Meiotic behavior of achiasmate sex chromosomes in the African pygmy mouse mus mattheyi offers new insights into the evolution of sex chromosome pairing and segregation in mammals
EntityUAM. Departamento de Biología
10.3390/genes12091434Genes 12.9 (2021): 1434
ProjectGobierno de España. CGL2014-53106-P
SubjectsAnimals; Chromosome Pairing; Chromosome Segregation; Evolution, Molecular; Female; Karyotype; Karyotyping; Male; Mammals; Meiosis; Mice; Sex Chromosomes; Biología y Biomedicina / Biología
Rights© 2021 by the authors
Esta obra está bajo una Licencia Creative Commons Atribución 4.0 Internacional.
X and Y chromosomes in mammals are different in size and gene content due to an evolutionary process of differentiation and degeneration of the Y chromosome. Nevertheless, these chromosomes usually share a small region of homology, the pseudoautosomal region (PAR), which allows them to perform a partial synapsis and undergo reciprocal recombination during meiosis, which ensures their segregation. However, in some mammalian species the PAR has been lost, which challenges the pairing and segregation of sex chromosomes in meiosis. The African pygmy mouse Mus mattheyi shows completely differentiated sex chromosomes, representing an uncommon evolutionary situation among mouse species. We have performed a detailed analysis of the location of proteins involved in synaptonemal complex assembly (SYCP3), recombination (RPA, RAD51 and MLH1) and sex chromosome inactivation (γH2AX) in this species. We found that neither synapsis nor chiasmata are found between sex chromosomes and their pairing is notably delayed compared to autosomes. Interestingly, the Y chromosome only incorporates RPA and RAD51 in a reduced fraction of spermatocytes, indicating a particular DNA repair dynamic on this chromosome. The analysis of segregation revealed that sex chromosomes are associated until metaphase-I just by a chromatin contact. Unexpectedly, both sex chromosomes remain labelled with γH2AX during first meiotic division. This chromatin contact is probably enough to maintain sex chromosome association up to anaphase-I and, therefore, could be relevant to ensure their reductional segregation. The results presented suggest that the regulation of both DNA repair and epigenetic modifications in the sex chromosomes can have a great impact on the divergence of sex chromosomes and their proper transmission, widening our understanding on the relationship between meiosis and the evolution of sex chromosomes in mammals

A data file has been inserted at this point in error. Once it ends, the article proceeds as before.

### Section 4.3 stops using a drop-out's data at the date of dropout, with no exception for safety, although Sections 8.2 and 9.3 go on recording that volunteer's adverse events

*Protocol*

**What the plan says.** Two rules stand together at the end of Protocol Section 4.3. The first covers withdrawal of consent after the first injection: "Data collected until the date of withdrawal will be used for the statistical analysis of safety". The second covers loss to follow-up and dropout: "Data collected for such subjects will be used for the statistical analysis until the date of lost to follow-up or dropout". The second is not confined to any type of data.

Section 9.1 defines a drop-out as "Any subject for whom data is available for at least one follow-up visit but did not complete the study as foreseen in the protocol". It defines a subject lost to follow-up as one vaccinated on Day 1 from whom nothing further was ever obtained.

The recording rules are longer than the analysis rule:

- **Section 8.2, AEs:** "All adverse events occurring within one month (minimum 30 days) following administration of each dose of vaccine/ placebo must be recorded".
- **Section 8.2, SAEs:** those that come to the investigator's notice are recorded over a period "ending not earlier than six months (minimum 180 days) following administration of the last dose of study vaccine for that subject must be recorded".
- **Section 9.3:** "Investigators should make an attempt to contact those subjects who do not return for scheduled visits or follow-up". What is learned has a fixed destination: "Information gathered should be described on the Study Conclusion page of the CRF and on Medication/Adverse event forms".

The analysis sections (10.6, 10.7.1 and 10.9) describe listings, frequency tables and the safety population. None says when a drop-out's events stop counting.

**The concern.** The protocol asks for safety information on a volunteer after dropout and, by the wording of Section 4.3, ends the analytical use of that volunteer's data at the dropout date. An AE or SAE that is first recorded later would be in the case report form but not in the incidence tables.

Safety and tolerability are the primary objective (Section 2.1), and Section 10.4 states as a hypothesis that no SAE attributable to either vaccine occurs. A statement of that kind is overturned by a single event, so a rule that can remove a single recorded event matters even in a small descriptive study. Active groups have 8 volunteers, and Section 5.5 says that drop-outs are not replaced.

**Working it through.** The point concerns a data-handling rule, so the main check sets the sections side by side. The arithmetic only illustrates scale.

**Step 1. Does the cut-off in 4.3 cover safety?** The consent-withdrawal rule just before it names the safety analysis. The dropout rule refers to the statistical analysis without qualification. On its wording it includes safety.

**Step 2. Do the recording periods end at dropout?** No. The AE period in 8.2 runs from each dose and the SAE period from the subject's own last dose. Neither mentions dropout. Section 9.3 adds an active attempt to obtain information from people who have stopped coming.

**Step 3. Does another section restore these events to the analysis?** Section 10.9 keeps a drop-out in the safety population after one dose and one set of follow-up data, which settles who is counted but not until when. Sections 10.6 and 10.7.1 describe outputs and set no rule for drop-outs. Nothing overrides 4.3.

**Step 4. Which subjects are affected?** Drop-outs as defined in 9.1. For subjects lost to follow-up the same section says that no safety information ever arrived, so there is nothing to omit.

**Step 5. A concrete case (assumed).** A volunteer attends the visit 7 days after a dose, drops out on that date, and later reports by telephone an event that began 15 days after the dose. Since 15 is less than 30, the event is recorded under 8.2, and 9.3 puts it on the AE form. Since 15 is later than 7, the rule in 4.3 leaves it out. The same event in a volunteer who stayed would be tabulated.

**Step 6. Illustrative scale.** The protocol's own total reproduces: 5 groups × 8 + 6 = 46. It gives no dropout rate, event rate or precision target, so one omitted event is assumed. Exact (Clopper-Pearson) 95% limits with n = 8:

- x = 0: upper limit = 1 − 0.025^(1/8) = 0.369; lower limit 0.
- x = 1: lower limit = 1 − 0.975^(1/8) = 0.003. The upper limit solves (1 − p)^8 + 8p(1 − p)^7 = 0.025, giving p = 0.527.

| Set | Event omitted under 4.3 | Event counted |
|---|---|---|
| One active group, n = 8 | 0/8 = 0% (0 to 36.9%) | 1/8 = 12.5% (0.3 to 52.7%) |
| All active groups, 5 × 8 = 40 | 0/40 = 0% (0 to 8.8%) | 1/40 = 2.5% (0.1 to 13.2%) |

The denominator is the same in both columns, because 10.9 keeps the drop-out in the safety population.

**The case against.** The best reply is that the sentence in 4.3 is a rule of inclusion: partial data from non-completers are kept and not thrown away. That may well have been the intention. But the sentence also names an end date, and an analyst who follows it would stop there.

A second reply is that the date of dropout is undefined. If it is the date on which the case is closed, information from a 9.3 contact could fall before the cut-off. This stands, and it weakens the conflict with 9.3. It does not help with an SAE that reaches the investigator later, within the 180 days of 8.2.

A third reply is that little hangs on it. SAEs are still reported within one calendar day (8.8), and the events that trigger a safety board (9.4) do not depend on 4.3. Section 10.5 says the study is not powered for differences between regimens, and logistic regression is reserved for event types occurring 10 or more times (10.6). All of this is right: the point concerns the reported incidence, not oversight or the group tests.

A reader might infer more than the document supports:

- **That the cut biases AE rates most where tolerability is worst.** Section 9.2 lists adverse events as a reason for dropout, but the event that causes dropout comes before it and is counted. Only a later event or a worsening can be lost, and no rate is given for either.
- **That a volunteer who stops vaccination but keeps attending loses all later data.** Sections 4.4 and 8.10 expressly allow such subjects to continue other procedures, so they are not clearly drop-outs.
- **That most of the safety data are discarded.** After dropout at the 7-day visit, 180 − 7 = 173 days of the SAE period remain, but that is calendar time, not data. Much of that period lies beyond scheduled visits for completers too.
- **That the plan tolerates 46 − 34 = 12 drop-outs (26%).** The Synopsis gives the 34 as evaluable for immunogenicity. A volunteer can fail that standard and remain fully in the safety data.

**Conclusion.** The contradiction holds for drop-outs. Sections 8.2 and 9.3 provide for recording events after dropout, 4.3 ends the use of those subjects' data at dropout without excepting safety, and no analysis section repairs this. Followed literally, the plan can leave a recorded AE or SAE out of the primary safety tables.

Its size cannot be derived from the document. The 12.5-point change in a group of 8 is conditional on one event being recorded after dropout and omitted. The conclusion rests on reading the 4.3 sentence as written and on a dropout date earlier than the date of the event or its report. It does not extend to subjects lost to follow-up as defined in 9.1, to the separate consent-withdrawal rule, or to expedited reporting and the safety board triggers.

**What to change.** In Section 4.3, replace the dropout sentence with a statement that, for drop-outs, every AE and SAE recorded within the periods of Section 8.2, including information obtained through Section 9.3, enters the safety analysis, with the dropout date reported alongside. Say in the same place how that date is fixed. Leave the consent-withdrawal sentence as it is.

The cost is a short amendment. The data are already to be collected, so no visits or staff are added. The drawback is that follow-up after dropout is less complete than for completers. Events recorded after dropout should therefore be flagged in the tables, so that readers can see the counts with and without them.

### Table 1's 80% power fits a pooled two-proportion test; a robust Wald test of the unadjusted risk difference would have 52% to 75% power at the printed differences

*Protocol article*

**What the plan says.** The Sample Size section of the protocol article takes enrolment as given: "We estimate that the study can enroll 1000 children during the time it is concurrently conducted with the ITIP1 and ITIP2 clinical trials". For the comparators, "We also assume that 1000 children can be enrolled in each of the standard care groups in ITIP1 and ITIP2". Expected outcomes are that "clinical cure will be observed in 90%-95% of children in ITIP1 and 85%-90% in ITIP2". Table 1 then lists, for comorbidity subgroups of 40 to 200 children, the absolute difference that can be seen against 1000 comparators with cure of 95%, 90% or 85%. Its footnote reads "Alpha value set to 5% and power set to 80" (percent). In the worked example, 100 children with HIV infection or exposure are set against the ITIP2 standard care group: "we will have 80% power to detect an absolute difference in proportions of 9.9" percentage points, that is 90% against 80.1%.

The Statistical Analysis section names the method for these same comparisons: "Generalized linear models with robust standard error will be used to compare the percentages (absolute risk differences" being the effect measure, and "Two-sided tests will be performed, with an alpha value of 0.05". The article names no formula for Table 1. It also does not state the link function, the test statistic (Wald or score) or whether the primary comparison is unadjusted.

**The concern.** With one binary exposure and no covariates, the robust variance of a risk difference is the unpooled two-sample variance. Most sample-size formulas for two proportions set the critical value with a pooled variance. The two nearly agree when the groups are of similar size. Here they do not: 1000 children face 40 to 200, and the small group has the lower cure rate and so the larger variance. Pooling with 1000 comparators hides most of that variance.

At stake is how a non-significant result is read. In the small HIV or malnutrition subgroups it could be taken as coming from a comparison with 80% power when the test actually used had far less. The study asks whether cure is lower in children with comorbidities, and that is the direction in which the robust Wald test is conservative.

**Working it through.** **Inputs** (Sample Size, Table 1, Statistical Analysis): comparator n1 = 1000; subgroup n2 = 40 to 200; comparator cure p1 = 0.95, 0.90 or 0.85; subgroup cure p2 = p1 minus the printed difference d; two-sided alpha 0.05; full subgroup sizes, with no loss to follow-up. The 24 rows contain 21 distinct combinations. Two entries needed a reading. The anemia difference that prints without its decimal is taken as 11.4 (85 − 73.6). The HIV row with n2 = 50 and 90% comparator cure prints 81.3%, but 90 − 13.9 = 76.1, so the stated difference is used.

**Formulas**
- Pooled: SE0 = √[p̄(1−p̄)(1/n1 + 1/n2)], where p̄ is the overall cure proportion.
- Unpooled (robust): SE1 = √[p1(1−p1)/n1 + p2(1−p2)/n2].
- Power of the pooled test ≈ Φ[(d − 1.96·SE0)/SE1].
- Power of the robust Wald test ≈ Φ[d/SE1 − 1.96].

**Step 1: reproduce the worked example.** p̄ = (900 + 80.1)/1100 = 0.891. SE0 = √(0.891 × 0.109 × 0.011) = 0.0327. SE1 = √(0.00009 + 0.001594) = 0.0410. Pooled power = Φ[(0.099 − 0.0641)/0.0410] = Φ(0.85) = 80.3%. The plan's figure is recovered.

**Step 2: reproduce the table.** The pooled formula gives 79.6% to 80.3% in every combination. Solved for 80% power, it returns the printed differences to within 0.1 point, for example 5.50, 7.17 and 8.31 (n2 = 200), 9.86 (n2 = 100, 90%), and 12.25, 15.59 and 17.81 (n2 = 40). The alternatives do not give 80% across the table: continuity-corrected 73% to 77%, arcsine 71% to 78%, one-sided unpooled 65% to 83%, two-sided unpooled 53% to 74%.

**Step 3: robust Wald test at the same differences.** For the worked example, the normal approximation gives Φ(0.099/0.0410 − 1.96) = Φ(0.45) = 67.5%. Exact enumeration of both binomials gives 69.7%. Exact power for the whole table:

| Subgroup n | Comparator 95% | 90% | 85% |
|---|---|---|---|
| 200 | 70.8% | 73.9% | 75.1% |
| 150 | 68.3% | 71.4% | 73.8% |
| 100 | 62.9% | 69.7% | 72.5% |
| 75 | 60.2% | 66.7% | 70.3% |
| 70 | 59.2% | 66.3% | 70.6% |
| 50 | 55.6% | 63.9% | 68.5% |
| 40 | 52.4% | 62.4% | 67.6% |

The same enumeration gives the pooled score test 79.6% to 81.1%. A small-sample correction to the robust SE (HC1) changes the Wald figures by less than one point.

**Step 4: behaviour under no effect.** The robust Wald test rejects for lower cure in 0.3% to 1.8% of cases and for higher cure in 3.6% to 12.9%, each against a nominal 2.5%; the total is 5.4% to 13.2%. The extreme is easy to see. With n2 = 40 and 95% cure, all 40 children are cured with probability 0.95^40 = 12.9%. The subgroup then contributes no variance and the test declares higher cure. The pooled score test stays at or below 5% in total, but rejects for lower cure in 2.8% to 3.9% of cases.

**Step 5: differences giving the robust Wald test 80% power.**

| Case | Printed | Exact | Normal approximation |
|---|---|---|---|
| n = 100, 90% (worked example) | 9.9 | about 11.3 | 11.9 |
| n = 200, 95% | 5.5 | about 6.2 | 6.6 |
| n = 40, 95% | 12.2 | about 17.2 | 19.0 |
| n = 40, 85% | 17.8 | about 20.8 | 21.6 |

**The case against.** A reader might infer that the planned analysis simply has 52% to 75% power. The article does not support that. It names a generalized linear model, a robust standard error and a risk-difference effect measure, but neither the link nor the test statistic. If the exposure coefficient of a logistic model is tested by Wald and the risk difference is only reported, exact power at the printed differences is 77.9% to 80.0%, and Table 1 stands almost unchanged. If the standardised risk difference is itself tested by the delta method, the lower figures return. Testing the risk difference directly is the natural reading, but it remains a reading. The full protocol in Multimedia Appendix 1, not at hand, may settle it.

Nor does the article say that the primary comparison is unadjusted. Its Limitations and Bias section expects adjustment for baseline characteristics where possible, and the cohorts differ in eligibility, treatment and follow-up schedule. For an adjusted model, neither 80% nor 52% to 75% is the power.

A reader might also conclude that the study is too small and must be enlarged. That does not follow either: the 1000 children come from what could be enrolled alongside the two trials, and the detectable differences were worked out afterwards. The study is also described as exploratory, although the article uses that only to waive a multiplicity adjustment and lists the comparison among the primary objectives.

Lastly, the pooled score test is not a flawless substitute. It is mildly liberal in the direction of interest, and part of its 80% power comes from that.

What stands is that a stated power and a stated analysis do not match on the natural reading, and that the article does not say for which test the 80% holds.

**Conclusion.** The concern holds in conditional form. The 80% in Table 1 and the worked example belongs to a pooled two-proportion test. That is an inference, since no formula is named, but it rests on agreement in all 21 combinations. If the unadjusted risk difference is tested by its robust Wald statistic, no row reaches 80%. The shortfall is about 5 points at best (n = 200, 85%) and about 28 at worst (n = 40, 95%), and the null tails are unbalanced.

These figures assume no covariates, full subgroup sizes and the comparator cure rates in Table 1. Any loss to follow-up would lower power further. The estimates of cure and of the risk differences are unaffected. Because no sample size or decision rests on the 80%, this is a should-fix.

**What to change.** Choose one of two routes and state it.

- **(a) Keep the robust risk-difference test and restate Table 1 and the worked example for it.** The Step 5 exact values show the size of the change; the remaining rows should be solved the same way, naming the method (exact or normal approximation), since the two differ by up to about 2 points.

Google Scholar:Gil-Fernández, Ana - Ribagorda Lobera, María - Martín Ruiz, Marta - López Jiménez, Pablo - Laguna, Tamara - Gómez Lencero, Rocío - Parra Catalán, María Teresa - Viera Vicario, Alberto - Veyrunes, Frederic - Page Utrilla, Jesús
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